Standing behind the waist-high stone slab, Walter James unzipped a black case carrying a well-worn Bible. Under a bright sky, he read Psalm 23 as red and silver balloons danced in the chilly air.

Cora James visits her baby girl’s grave often to freshen up the flowers.

Sometimes, when she is home and wants to feel close to her daughter, she heads upstairs.

There, James’ bedroom is much as she left it. There’s her red and black bedspread and lining one wall are boxes of Nikes. Baseball caps with perfectly flat brims fill the closet.

Back downstairs, James’ heavy work coat hangs on a rack just inside the front door. Draped over the banister is the purple tote bag James carried to work.

It reads: “FedEx Cares.” 

A purple FedEx Cares tote bag hangs from a bannister inside a home.

How we reported this story

Anonymous sources

MLK50: Justice Through Journalism rarely uses anonymous sources, but when we do, it’s because the information could not be gathered any other way. We grant sources anonymity to protect them from harm.

This story is based primarily on the state’s investigation into FedEx, and is buttressed by interviews with sources who did not want their names used for fear of retaliation from FedEx.

The reporter knows all sources’ names and identities and has verified that the source was in a position to have direct knowledge of the information being reported.

FedEx’s response

The reporter asked FedEx for an interview, but FedEx declined to make anyone available and asked instead for a list of questions. The reporter submitted a lengthy list of questions and gave FedEx an additional day to reply. FedEx then said that it would have no comment, citing pending litigation.

This differs from FedEx’s response in 2020 after the death of Duntate Young, a FedEx temp worker killed in 2019. Young’s family sued FedEx Nov. 12, 2020, and more than a month later, on Dec. 18, 2020, the company provided a 550-word statement declining to talk specifically about Young’s death, again citing pending litigation, but outlining the company’s safety measures.

“We annually invest millions of dollars in equipment and technology to prevent injuries and accidents,” the statement read in part.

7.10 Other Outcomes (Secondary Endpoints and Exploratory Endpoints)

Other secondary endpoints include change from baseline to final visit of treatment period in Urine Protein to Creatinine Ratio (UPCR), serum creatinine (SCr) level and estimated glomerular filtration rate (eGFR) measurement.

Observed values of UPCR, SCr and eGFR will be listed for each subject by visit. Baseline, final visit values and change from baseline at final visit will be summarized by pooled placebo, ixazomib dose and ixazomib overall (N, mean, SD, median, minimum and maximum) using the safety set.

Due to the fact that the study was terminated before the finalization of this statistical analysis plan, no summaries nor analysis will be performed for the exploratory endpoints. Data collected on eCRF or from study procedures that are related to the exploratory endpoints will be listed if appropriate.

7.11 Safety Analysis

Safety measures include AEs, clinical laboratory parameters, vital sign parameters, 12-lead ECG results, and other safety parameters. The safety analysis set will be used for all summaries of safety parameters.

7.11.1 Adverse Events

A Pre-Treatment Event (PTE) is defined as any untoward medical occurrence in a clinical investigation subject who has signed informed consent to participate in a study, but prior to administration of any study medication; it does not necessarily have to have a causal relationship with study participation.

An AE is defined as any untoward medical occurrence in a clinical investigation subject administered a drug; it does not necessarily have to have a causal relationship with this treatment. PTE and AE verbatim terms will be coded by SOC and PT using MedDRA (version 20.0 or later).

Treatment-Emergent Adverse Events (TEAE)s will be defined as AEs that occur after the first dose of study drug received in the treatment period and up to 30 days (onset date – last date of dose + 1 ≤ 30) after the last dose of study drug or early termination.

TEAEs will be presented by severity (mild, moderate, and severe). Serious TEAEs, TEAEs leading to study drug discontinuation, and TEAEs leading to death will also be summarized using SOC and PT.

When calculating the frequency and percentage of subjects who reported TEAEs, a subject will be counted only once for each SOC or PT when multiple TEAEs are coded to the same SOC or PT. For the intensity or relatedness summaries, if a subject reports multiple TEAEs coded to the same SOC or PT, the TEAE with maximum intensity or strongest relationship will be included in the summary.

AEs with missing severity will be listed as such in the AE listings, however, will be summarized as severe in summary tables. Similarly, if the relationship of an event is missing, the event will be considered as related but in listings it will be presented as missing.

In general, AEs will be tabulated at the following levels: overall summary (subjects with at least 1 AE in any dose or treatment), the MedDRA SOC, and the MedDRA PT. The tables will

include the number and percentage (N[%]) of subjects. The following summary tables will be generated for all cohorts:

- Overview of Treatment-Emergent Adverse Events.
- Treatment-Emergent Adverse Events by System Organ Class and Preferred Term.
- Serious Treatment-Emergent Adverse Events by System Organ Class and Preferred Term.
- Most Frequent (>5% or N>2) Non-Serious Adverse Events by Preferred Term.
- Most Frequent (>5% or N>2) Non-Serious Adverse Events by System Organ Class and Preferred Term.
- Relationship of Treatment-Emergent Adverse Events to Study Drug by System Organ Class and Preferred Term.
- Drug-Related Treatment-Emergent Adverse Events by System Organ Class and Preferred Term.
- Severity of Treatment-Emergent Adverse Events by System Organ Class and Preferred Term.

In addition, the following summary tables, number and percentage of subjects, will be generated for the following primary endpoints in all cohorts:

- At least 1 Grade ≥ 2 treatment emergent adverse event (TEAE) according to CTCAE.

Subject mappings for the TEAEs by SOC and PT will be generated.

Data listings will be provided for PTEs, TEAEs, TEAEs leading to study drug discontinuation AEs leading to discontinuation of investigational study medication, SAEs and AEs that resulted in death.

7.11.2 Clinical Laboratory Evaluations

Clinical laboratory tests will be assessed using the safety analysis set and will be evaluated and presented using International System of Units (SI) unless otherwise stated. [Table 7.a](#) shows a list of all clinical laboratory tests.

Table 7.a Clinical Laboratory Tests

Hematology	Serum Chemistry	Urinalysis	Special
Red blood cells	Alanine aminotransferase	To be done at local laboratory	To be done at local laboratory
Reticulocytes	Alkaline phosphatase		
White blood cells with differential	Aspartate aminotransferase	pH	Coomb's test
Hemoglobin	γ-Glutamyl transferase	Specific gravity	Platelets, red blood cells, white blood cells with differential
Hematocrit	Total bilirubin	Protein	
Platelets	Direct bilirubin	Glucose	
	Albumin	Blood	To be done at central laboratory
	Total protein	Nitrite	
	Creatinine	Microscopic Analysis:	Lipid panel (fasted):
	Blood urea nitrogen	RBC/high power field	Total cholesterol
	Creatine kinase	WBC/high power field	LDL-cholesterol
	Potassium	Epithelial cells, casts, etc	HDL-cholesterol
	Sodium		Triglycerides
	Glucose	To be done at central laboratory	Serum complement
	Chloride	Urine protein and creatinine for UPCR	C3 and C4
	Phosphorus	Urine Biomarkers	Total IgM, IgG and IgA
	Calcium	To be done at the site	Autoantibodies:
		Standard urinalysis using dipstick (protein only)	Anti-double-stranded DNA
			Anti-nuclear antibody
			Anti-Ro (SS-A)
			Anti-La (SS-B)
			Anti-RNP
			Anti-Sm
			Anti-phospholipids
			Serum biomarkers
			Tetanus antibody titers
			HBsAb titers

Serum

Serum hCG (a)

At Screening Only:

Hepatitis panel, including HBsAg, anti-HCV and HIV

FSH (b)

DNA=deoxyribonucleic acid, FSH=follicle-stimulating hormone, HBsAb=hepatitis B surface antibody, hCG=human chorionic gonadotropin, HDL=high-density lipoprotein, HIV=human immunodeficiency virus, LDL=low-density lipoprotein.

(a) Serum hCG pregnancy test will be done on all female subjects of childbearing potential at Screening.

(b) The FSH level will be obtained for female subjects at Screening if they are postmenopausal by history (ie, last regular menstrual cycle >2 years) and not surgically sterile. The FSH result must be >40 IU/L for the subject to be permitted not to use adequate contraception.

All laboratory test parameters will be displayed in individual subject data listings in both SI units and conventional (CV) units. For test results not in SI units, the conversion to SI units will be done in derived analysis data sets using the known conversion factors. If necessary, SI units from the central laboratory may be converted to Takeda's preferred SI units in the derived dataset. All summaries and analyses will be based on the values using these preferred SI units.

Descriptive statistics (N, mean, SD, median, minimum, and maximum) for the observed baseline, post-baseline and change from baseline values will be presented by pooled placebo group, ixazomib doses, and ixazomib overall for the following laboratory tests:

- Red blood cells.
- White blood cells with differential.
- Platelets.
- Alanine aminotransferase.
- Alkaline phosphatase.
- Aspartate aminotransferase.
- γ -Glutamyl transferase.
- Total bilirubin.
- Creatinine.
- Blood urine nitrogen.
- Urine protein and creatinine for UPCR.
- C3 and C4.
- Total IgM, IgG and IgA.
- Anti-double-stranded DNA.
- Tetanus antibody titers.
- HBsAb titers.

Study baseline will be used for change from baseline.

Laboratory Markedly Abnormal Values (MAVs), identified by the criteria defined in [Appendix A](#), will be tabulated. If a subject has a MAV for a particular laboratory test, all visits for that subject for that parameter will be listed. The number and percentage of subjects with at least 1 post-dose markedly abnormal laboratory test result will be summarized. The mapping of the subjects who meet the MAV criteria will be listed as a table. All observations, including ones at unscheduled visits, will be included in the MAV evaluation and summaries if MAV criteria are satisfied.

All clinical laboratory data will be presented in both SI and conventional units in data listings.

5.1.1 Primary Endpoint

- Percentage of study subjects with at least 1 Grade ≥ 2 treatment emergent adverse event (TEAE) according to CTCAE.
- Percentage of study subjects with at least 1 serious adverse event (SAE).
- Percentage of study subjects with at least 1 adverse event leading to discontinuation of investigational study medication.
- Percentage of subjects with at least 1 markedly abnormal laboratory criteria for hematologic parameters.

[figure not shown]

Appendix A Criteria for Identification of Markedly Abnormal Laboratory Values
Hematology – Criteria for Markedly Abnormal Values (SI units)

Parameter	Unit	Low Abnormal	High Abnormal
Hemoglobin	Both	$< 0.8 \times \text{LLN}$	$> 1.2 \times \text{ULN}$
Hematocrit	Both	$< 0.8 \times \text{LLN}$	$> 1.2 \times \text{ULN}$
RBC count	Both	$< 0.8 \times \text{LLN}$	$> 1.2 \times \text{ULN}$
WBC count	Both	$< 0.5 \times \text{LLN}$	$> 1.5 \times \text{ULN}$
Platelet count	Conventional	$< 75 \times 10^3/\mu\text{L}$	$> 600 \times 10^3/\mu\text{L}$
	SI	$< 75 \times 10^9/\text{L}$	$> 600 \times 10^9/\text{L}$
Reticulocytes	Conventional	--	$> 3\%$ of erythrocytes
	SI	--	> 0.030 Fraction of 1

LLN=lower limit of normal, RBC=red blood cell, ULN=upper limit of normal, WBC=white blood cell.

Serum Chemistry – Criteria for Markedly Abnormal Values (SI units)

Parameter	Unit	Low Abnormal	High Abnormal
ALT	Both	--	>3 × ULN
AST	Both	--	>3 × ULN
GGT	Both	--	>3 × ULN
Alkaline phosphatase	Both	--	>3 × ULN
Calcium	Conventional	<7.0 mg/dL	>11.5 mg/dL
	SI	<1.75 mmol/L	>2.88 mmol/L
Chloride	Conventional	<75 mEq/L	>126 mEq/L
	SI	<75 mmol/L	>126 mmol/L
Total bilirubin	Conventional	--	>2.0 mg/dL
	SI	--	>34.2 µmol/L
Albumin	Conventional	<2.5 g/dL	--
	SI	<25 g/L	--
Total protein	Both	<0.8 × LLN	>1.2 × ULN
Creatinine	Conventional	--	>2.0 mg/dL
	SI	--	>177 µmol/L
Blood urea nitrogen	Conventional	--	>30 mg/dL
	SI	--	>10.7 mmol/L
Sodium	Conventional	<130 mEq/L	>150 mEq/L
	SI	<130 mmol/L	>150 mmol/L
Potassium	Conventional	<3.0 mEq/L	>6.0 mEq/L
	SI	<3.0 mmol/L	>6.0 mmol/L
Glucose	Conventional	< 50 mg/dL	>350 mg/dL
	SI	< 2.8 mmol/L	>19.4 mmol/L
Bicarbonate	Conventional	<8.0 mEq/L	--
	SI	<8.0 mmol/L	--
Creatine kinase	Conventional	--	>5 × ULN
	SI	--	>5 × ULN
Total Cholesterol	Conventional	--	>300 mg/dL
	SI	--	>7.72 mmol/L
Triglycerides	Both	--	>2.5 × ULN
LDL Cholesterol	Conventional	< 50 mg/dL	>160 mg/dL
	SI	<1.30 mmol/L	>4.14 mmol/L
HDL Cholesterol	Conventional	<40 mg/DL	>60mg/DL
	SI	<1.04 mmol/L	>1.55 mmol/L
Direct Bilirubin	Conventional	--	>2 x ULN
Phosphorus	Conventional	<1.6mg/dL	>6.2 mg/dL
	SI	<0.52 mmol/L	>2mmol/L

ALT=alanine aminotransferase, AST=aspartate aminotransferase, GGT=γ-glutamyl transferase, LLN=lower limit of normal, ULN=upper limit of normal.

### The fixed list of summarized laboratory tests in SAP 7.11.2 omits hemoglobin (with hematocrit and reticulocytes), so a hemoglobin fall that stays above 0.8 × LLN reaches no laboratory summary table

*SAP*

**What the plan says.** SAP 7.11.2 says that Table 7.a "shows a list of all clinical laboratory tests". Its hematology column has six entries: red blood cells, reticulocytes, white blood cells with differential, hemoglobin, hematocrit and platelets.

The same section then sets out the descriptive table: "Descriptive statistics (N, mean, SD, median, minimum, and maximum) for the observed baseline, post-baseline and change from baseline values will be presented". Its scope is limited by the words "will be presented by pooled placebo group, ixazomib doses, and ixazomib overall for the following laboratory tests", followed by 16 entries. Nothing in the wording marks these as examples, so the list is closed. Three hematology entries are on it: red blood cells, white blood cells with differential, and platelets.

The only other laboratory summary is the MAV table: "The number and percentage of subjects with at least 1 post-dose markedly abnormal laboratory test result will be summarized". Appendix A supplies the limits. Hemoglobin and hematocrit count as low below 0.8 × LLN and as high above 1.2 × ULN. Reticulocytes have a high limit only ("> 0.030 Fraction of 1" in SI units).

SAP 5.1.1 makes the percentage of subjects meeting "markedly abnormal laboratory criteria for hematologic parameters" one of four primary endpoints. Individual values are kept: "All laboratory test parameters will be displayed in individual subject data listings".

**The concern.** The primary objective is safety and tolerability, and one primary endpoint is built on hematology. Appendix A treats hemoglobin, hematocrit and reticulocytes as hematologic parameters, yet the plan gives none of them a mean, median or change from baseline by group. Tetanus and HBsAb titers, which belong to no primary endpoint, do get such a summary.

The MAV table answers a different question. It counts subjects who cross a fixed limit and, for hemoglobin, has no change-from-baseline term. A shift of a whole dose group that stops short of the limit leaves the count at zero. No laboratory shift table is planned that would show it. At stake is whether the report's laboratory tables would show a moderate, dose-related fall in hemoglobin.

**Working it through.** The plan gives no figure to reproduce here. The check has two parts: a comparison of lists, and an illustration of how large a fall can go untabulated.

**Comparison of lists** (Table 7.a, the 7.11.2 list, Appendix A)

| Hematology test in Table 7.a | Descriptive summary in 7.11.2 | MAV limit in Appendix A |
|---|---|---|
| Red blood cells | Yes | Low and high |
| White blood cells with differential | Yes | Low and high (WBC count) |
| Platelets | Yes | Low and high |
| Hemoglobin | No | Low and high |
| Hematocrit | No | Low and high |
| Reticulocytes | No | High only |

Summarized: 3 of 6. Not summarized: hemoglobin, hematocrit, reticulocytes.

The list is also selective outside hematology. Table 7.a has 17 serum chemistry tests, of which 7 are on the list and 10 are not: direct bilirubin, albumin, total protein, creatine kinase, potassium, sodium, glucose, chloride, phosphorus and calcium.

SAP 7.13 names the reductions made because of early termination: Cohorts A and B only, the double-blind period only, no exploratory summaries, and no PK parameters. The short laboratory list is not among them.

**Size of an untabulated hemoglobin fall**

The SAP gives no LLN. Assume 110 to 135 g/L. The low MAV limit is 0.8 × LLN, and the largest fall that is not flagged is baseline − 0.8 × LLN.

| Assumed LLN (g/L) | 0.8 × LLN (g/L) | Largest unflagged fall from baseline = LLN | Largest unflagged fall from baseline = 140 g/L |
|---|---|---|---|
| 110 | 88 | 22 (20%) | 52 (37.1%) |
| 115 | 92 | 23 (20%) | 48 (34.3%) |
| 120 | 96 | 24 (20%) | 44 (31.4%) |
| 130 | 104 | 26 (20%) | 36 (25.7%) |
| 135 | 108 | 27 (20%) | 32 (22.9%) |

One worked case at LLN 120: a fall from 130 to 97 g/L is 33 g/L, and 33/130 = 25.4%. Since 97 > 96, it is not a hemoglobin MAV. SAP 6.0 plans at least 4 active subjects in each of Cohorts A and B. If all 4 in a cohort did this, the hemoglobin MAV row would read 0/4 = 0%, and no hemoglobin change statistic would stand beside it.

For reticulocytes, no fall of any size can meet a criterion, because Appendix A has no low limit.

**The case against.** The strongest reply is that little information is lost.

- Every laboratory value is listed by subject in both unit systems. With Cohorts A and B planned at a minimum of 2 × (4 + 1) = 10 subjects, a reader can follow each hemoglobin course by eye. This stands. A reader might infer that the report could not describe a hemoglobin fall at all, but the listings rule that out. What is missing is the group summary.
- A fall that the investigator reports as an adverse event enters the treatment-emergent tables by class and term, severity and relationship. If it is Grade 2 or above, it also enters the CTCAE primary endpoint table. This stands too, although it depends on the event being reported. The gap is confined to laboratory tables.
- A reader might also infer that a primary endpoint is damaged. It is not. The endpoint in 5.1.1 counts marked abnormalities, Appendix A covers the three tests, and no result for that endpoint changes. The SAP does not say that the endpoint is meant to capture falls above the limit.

Family resources

The National Council for Occupational Safety has a guide for families whose loved one was killed in a workplace incident. The guide includes advice on obtaining worker’s compensation and obtaining relevant government documents on investigations into the worker’s death. Read the guide here.

Contact us

MLK50 continues to investigate worker safety at FedEx and other warehouse and shipping companies in Memphis. If you’re a worker who has a story or if you know someone who does, we’d like to know:

•Were you ever injured on the job? If so, how? Did you report the injury? If yes, we’d like to know what steps were taken by supervisors to address the incident. 

•Did you feel well-trained for your role?

•Did you lose money or employment because of the injury? If yes, we’d like to know if you filed for workers’ compensation, short- or long-term disability, or state or federal unemployment benefits. 

To share a story with us, please get in touch:

Send an email to with the words “worker safety” in the subject line.
Send a Facebook or Twitter message to MLK50. 

If you have documents – such as incident reports filed with FedEx or another warehouse or shipping company, documentation of injuries on the job, or copies of applications for worker’s compensation, disability, or unemployment benefits – you can share those with us securely using the U.S. Postal Service. Mail documents or digital files to MLK50 at 1910 Madison, #2220, Memphis, TN 38104. There is no need to use a return address on the envelope.

MLK50 reporter Jacob Steimer, who is also a corps member with Report for America, contributed to this story. RFA is a national service program that places journalists in local newsrooms.

This story is brought to you by MLK50: Justice Through Journalism, a nonprofit newsroom focused on poverty, power and policy in Memphis. Support independent journalism by making a tax-deductible donation today. MLK50 is also supported by these generous donors.